Question to SCOTUS: Can we even bring legal action over warrantless spying?

The EFF continues it’s long slog to challenge the US government’s warrantless wiretapping. At this point a series of cases have been dismissed, though the Supreme Court is now hearing a case to ascertain whether those who have been affected by the dragnet surveillance – lawyers, journalists, human rights lawyers – can challenge the statute given that it “prevents them from doing their job without taking substantial measures when communicating to overseas witnesses, sources and clients.”

This is an incredibly serious case. The outcome will not decide the legality of the statute itself but just whether it can be challenged. By anyone. A dismissal of the case – that is, a decision declaring that no one clearly has standing to challenge the statute – would prevent the existing intelligence operations from ever being challenged so long as the government avoids bringing warrantlessly-accessed data into a trial as evidence.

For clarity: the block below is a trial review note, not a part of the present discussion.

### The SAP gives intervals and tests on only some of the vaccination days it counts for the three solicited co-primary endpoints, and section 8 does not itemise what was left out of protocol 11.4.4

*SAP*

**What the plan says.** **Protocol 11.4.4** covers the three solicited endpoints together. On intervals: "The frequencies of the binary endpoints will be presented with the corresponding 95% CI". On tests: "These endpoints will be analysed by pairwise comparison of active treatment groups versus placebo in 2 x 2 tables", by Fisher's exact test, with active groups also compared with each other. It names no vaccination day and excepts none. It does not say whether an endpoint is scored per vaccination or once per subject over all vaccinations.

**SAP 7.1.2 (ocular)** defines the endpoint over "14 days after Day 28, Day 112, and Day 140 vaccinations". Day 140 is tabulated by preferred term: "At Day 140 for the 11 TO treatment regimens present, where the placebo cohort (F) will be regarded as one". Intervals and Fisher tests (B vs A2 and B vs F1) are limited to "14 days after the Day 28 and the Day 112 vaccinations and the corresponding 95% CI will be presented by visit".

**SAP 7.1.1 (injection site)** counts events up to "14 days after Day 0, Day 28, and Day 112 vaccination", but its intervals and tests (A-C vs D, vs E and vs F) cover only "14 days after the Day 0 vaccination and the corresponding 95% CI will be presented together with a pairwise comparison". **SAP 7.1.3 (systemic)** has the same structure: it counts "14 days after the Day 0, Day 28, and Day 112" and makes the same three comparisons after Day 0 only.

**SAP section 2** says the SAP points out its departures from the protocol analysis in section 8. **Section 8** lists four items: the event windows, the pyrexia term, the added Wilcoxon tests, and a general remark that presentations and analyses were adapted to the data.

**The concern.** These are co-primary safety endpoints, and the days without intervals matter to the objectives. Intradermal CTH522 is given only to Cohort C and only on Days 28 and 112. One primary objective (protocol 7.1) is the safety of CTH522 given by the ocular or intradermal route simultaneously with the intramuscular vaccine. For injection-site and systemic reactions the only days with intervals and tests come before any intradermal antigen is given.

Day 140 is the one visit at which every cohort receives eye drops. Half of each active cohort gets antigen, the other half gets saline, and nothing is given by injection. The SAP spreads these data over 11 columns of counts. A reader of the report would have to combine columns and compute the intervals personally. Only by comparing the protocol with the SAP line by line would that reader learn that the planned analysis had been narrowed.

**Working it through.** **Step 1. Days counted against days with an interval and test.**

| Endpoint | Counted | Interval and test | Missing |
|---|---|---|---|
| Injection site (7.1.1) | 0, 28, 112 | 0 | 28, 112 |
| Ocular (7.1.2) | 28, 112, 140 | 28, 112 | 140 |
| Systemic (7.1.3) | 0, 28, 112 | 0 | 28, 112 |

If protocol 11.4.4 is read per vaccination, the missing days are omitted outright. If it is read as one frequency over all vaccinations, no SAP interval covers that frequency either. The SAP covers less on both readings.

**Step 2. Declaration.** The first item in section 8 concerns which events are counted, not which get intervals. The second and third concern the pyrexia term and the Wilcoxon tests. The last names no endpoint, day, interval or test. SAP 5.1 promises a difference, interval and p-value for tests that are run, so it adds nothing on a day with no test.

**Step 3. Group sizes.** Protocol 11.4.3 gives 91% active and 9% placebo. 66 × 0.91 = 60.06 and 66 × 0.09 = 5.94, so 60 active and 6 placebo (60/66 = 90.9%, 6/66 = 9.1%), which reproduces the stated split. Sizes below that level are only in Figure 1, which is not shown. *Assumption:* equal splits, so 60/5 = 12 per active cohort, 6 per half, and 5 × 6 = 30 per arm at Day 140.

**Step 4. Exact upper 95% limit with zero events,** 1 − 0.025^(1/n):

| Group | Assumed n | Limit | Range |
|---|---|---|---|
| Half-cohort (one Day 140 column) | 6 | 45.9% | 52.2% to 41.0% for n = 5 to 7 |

Watch this case; if it goes sideways then the American government will have (effectively) been given license by the highest court in the land to surveil Americans, without warrant, and without an effective means to prevent the surveillance.